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Passage of Senate Bill 9 Ends Decades of Unfair Disciplinary Practices

 

by: John Midgette, Executive Director

North Carolina Police Benevolent Association

 

 

Political efforts by North Carolina Division’s Winston-Salem Triad Chapter to reform the unfair and sometimes unlawful practices of the city of Winston-Salem police disciplinary policies and practices, finally came to fruition on August 16, 2023, when Senate Bill 9 passed into law.

 

Since the early 1990’s PBA discovered that WSPD had one of the most egregious and arbitrary discipline systems in the state.  So poor was the system that it failed to provide some of the basic recommendations by the International Association of Chiefs of Police (IACP) dating back to the mid 1980’s.

 

While PBA had established membership in WSPD in 1991, efforts to address unfair disciplinary practices did not begin until the election of a local chapter board of directors and the first ever PBA candidate screenings of Winston-Salem’s Mayor and City Council took place.  While progress occurred, systemic problems with disciplinary procedures remained unchanged.

 

All that changed on September 11, 2000, with the election of Officer Brett Moyer as chapter president.  Under Moyer’s leadership and with eight new board members, the Winston-Salem Chapter over the next three years filed a series of successful grievances.  The chapter resolved concerns including longevity pay, federal overtime, medical benefits, public records requests, and improper hiring procedures.

 

President Brett Moyer as a member of the Winston-Salem board

 

While these successes followed successful PBA candidate screenings of the Winston-Salem city council, Moyer became the target of city management, especially as the chapter focused on unfair disciplinary practices.

 

On November 26, 2003, Moyer was fired.  The charges were not only false, but ridiculous.  Moyer’s termination best exemplified the unfair, arbitrary, and arguably unlawful practices of the corrupt culture the chapter was trying to address.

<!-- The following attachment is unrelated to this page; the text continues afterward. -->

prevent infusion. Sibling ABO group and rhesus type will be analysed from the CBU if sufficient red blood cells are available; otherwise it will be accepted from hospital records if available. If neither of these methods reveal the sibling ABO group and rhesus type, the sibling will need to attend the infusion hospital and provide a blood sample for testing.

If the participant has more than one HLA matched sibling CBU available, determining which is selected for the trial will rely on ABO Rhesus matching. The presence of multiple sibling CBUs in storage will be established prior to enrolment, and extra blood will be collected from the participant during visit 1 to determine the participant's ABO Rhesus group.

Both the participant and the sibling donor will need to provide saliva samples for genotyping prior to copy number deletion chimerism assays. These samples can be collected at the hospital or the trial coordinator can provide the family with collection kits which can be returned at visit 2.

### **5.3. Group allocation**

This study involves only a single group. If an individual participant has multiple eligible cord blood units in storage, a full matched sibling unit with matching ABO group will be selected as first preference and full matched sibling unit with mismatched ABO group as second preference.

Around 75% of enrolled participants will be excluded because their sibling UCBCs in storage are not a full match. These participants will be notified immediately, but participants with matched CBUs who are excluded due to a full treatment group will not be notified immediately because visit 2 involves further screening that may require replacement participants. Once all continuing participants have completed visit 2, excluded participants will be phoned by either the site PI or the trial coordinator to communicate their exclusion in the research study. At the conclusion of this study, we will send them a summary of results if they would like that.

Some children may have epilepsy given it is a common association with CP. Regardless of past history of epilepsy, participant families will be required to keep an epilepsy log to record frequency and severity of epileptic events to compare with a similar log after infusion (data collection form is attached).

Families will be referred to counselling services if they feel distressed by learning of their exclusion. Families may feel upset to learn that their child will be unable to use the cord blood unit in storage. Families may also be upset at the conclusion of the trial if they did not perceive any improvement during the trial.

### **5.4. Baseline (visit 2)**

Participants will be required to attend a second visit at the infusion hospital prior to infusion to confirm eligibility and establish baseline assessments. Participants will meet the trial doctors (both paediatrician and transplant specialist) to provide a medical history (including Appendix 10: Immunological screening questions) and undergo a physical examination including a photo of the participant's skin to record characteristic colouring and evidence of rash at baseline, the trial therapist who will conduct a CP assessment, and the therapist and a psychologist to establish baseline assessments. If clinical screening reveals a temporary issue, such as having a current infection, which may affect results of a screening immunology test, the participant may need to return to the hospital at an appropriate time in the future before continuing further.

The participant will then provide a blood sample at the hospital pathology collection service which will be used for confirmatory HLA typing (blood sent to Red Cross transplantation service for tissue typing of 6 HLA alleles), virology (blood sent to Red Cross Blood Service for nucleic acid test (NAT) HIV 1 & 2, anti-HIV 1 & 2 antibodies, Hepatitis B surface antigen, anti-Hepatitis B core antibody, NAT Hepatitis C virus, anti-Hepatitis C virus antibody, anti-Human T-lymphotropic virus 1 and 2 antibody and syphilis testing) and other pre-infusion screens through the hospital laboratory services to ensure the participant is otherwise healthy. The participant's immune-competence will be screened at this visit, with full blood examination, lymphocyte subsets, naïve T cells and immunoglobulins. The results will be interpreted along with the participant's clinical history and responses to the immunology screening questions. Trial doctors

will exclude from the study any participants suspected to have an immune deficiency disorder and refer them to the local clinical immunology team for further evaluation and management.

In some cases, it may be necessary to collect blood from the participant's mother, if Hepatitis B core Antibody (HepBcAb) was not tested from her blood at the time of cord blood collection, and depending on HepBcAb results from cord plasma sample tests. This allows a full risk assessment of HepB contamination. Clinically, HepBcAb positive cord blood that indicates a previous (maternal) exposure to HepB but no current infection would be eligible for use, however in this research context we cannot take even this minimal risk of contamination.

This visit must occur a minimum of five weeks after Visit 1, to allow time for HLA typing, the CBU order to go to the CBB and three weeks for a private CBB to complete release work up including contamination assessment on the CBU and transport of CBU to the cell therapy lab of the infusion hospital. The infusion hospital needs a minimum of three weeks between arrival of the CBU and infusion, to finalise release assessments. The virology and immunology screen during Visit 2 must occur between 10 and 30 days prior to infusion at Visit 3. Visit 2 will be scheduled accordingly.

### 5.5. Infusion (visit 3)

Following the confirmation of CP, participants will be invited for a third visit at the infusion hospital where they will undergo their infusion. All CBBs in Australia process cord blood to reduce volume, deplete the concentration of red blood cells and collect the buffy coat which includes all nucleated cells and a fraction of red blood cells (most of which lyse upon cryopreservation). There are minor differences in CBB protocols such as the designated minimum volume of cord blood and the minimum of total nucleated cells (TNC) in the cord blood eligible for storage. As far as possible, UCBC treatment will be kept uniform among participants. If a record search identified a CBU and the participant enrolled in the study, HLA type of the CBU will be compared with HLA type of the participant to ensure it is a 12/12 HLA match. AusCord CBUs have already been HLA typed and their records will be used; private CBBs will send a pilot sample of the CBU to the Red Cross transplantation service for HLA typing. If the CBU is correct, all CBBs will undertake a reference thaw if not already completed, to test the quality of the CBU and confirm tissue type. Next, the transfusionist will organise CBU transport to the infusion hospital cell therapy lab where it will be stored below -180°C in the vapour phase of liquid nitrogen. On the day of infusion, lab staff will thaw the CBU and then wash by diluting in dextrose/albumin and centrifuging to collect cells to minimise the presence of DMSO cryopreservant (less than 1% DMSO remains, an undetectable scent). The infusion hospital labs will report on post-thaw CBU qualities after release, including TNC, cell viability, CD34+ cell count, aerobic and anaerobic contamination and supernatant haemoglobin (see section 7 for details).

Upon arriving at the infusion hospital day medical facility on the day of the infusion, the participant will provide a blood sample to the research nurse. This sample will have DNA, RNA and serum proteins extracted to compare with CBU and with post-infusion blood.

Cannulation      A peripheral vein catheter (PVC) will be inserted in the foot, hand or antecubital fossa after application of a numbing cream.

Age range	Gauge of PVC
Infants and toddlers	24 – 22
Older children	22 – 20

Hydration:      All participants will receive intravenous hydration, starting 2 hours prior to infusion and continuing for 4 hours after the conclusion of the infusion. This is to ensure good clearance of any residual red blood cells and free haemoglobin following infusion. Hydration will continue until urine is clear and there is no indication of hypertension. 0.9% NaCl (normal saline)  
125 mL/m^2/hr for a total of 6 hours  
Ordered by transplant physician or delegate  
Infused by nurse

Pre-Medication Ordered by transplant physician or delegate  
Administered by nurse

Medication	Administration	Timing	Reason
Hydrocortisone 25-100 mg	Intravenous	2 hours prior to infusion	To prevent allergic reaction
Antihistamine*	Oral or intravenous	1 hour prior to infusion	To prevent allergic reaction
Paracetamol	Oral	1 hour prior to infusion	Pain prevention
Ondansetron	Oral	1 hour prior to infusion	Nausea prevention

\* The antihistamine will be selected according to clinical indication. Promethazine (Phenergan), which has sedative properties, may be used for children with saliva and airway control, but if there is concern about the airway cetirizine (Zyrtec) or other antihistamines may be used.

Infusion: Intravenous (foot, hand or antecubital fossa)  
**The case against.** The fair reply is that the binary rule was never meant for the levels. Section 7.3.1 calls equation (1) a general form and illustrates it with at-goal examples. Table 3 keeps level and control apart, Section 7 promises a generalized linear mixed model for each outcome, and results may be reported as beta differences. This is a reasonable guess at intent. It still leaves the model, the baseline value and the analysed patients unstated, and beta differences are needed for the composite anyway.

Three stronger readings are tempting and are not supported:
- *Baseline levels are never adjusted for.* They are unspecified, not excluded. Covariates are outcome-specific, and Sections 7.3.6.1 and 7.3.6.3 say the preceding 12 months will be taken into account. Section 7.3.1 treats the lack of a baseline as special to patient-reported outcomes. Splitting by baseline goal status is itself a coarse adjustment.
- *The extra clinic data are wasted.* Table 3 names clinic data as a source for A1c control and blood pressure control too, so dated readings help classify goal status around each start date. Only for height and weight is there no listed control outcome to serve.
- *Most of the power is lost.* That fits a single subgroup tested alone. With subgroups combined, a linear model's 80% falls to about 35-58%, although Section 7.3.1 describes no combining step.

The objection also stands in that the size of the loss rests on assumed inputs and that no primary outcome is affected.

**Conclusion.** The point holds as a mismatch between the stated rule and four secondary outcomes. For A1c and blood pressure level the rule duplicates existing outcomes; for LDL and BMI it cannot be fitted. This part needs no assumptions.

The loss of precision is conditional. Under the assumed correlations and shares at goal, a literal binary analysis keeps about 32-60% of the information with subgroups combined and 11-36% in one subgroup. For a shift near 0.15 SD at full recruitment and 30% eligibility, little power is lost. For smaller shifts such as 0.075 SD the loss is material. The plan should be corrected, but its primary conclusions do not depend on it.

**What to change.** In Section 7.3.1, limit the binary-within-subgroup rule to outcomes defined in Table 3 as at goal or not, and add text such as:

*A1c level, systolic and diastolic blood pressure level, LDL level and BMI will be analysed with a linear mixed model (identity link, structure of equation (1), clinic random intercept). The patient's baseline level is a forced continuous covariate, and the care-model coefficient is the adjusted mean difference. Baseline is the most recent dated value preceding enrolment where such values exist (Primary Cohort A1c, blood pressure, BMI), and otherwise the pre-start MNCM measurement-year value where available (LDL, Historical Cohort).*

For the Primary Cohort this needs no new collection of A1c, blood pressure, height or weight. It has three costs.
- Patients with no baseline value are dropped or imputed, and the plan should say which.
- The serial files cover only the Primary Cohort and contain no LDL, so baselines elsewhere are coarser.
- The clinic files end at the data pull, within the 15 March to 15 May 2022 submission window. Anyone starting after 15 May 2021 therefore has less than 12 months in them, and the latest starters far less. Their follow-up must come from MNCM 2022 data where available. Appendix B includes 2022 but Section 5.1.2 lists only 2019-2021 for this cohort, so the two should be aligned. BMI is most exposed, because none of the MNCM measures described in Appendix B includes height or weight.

Moyer’s final appeal before the city manager was conducted on February 12, 2004.  Despite outstanding representation by two PBA assigned attorneys, expert witness testimony and PBA staff assistance that not only exonerated Moyer, but revealed false and/or misleading practices in the investigation (substantiated by sworn testimony from the IA investigator), the city manager ignored these facts and upheld the termination. Moyer said it got so bad that officers were afraid to come and testify in his defense, concerned that they might be the next one fired for speaking out and telling the truth.  He said, “My biggest fear was that the city would take action against my law enforcement certification.” 

 

His termination occurred the day after giving a speech at a city council meeting where the council voted to do away with longevity pay for new officers while freezing longevity for current officers.

 

During preparations for a lawsuit against the city, a settlement was reached on June 23, 2004.  The termination was rescinded, and Moyer’s certification was carried by another agency, but his law enforcement career in Winston-Salem was over.  For his efforts to just do the right thing, the citizens of Winston Salem lost an excellent police officer.